These constitutional limits are significant, giving form to a pivotal idea: that any state of emergency must function within a sound constitutional framework that regulates it, restricts it, and grants it legal and political legitimacy. It shouldn't be a pretext to trample the constitution, disregard the law, and postpone progress on the political track.

The fact is, however, that much legislation issued in the past three years—in the realm of counterterrorism, the regulation of foreign funding, oversight of civic associations, the prohibition of demonstrations, and new criminal procedures—have already given state agencies broad latitude and imposed strict penalties, up to and including death, for numerous crimes.

Moreover, in practice the security apparatus exercised many exceptional, emergency powers even before the declaration, as documented in numerous independent reports, including by the Egyptian Organization for Human Rights.

This poses the question of whether stricter penalties, broader security prerogatives, and the disregard of constitutional safeguards are in fact the best way to confront terrorism. Maybe a different method should be tried this time?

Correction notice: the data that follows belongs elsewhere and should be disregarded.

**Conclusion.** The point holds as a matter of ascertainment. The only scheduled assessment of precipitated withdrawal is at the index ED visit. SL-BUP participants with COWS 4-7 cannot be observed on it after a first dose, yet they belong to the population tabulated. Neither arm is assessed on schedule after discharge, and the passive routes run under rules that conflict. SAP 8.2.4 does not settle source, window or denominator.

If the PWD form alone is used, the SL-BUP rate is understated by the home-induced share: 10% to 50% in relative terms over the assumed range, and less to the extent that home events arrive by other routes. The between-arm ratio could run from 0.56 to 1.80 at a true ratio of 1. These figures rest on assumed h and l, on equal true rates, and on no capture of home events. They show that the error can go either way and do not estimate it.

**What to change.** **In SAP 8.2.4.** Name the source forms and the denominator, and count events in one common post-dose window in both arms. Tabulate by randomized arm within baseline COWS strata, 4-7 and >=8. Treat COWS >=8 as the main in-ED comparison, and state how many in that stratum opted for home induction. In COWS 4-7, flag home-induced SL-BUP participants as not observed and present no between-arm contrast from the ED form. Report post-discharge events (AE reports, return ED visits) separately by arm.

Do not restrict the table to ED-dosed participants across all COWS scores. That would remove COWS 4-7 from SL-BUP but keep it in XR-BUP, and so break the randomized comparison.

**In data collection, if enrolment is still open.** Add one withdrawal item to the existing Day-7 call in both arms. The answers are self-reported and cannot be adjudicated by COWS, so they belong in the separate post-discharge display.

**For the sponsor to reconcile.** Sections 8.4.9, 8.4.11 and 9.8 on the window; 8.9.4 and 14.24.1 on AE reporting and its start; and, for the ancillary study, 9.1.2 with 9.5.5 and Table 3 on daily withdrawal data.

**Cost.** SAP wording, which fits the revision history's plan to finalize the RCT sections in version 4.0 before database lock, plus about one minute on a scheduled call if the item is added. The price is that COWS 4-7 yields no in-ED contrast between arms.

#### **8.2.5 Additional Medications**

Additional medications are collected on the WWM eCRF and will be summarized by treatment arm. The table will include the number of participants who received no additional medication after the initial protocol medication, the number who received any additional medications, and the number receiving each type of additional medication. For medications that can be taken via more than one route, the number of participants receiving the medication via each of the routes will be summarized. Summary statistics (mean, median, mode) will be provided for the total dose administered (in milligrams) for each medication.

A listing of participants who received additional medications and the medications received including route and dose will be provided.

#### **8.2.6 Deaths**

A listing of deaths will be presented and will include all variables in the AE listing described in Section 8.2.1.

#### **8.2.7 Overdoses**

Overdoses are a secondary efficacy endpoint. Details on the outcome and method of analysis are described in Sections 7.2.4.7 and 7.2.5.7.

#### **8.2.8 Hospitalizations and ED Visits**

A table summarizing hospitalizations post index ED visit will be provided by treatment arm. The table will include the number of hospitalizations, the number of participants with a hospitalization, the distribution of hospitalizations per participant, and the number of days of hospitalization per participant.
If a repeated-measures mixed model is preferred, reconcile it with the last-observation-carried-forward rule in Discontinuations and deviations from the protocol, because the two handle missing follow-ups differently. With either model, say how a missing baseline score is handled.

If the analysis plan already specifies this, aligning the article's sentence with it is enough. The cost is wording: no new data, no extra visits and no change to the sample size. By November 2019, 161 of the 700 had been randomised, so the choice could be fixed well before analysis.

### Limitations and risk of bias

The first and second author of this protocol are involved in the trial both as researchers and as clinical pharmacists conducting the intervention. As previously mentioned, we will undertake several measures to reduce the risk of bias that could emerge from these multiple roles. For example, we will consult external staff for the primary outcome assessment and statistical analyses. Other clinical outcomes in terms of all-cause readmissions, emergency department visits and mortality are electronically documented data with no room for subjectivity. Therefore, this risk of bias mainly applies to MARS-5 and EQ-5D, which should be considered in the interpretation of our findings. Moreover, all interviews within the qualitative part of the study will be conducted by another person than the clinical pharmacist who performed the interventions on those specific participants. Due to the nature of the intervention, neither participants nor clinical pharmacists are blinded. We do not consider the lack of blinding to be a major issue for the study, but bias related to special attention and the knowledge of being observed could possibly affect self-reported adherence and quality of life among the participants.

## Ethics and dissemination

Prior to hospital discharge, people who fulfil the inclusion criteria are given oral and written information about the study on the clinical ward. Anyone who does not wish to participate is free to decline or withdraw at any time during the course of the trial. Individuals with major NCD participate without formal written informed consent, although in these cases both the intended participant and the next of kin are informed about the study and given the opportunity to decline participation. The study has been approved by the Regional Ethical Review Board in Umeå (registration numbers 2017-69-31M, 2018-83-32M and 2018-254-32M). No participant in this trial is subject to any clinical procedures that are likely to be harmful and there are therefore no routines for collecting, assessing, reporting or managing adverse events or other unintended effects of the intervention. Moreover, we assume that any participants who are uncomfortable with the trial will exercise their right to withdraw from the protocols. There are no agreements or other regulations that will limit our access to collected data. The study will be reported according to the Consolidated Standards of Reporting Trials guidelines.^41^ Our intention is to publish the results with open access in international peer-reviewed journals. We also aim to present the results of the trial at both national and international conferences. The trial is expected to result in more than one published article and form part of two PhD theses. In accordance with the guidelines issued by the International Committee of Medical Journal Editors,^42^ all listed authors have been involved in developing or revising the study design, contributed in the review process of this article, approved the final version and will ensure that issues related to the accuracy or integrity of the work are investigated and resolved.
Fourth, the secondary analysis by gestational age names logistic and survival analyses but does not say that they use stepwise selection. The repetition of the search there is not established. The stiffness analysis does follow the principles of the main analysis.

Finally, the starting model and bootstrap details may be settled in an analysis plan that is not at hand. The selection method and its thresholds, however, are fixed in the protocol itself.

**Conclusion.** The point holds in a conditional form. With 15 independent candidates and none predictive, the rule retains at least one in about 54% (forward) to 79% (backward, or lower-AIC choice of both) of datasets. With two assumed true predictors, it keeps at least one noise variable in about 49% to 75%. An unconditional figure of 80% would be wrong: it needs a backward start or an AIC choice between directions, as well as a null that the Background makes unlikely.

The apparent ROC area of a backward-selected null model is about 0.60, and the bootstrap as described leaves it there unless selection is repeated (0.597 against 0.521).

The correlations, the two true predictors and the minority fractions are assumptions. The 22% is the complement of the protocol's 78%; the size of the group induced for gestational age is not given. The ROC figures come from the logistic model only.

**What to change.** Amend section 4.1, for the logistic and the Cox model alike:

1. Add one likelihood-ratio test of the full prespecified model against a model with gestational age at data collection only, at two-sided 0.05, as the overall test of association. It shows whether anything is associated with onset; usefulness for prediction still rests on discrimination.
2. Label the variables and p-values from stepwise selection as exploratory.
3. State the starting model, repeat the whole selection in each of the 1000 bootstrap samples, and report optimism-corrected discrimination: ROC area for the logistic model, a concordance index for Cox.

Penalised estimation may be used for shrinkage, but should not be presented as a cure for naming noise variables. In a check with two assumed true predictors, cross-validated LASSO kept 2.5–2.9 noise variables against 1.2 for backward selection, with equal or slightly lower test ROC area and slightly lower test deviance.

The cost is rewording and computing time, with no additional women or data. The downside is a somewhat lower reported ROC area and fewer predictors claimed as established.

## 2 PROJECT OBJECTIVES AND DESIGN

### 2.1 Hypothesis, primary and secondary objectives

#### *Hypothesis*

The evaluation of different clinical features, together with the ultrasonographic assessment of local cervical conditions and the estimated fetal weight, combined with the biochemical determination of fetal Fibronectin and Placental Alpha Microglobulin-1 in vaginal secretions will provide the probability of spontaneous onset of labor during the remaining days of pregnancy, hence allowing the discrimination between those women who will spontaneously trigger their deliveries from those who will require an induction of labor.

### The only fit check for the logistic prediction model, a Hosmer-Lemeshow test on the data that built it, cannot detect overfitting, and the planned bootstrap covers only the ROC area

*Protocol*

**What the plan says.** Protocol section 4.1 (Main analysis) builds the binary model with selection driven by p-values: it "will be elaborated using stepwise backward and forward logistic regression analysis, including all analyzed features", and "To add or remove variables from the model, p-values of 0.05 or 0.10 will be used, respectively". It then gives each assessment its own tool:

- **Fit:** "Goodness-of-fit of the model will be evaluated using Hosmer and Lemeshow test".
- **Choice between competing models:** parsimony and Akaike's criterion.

Moreover, on the same day it ratified the state of emergency, the House of Representatives approved amendments to the Code of Criminal Procedure governing how long suspects can be held in custody. These were forwarded to the State Council for its opinion prior to issuance.

A few weeks ago, the House also approved a bill curtailing judicial independence, which is still awaiting the State Council opinion. These changes raise further questions: is the government willing to subordinate the state of emergency and associated laws to the overriding constitutional framework, or does it believe an emergency overrides the constitution itself?